He applied the “Page 99 Test” to his latest book, Good Green Jobs in a Global Economy: Making and Keeping New Industries in the United States, and reported the following:
From Page 99:Learn more about Good Green Jobs in a Global Economy at the MIT Press website and David J. Hess' website.By 2000, the United States was facing severe economic pressures on its manufacturing industries from newly industrializing countries. China became both the symbol of the shifts in the world economic system and a target of claims that its gains were based on the manipulation of trade agreements to the benefit of its export industries and the detriment of American manufacturers… Although the rivalry with China went well beyond the issue of green manufacturing, one should also not underestimate the importance of energy transitions to global economic hegemony.Many people have recognized two fundamental, historical changes that are occurring during the twenty-first century—the broad shift of the center of the world economy to Asia in general and especially to China, and the slow but general transition to a low-carbon economy—but how are these two changes related to each other? In this book I follow the fortunes of the convergence of industrial and environmental policy in the United States. At first largely a state-government phenomenon, the convergence became a central part of the initiatives of the first two years of the Obama administration. The president promised five million green jobs, and he linked the greening of the economy to the economic stimulus package.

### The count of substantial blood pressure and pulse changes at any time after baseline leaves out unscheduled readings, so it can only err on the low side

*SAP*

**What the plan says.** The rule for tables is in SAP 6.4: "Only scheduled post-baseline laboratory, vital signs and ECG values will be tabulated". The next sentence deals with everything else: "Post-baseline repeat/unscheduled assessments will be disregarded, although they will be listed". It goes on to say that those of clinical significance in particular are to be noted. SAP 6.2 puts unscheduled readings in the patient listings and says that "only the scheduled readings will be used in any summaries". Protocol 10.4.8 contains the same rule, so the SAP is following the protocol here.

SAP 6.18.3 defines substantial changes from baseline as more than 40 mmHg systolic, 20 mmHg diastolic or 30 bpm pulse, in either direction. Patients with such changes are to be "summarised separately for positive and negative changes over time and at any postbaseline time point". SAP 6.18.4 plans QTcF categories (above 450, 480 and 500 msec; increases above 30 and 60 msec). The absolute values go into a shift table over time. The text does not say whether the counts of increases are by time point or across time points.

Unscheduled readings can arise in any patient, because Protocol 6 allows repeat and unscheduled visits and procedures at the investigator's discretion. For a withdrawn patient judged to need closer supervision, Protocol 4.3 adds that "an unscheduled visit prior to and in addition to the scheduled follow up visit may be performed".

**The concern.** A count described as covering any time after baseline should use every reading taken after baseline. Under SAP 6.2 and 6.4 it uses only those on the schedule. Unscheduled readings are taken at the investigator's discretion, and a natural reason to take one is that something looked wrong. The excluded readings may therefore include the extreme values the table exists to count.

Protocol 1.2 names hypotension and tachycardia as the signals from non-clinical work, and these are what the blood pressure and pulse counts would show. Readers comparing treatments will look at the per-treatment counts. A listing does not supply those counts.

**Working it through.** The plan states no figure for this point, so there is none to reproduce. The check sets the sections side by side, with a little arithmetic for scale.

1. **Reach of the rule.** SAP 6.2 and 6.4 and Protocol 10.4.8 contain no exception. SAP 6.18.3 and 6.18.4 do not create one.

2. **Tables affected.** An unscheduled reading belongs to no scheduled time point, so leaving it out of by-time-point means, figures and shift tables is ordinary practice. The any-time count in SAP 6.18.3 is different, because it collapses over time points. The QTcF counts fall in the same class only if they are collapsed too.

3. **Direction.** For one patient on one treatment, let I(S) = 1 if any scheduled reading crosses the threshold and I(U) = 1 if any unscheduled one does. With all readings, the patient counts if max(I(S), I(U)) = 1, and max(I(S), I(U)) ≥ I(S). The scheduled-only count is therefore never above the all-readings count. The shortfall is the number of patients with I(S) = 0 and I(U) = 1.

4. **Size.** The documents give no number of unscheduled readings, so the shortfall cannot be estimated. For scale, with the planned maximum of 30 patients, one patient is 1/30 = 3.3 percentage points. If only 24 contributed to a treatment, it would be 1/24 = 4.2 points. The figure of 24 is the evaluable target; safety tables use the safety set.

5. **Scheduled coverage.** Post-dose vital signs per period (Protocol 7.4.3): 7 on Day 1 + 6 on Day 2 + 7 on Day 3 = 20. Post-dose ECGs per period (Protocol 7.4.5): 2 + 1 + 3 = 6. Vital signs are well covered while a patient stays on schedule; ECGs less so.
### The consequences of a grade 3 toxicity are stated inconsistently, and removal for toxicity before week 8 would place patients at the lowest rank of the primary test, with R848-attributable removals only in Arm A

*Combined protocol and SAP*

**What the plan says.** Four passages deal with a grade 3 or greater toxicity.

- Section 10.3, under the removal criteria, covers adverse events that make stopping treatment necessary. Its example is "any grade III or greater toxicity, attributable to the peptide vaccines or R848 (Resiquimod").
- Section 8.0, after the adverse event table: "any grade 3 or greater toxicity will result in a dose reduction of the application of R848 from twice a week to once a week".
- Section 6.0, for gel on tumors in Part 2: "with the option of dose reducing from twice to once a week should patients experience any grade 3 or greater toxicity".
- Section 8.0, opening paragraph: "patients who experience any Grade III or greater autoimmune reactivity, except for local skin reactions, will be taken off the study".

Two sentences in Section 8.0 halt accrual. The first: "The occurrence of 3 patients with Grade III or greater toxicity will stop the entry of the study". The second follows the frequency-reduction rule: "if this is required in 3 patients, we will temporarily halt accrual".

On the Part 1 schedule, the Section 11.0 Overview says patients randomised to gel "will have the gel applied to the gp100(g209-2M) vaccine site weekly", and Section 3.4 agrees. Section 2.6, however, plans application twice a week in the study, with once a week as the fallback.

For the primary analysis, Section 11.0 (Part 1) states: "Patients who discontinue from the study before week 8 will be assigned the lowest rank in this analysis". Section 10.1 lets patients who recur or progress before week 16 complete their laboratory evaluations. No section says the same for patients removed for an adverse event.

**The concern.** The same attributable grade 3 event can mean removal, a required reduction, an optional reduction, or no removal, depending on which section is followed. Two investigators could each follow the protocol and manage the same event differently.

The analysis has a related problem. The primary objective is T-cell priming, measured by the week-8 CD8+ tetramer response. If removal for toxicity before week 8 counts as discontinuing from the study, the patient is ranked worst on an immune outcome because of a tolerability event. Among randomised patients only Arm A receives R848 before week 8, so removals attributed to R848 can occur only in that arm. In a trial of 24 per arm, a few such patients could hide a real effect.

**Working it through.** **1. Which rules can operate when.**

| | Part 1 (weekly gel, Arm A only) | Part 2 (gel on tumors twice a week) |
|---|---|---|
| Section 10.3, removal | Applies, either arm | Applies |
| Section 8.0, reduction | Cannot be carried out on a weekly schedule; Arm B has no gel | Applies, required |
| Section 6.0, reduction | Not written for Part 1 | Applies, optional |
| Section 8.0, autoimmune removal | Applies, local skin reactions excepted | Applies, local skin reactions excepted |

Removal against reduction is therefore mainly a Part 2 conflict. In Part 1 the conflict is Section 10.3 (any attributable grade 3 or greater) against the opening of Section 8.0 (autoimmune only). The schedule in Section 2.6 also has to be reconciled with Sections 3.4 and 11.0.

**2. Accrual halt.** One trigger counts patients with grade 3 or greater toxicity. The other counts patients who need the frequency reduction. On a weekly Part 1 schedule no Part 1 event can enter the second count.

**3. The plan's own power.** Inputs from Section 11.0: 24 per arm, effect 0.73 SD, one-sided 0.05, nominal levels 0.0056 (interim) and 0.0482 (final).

However, instead of embracing a bipartisan, national initiative that brought together job creation and the greening of the economy, the Republican Party mounted a full assault on the green-energy transition. By the 2012 election cycle, Republican presidential candidates were openly voicing skepticism about climate change, and although some Democratic governors continued to push for the ongoing convergence of industrial and environmental policy, the president backed away from the green jobs rhetoric that had characterized the 2008 election.
As the U.S. failed to assume world leadership for the renewable energy transition, China’s position in this arena continued to improve. That country supported the development of its renewable energy sector with strong demand policies, and it also provided substantial loans and other support to its growing photovoltaic industry, even to the point of violating trade agreements.
These current events are linked to long-term tectonic shifts in the global economy. My book explores how the neoliberal ideology of market fundamentalism that is so prominent in anti-green politics in the U.S. is poorly adapted to the rising competition from newly industrializing countries. As the full effect of the changes in the global economy become more evident, the U.S. will need to borrow more from the industrial and trade policies of those countries. The change requires a vigorous industrial policy and a more defensive posture with respect to trade. The debate over China and its increasing dominance of the manufacturing for renewable energy is one site that explore for the shift toward a more developmentalist approach to economic policy in the U.S.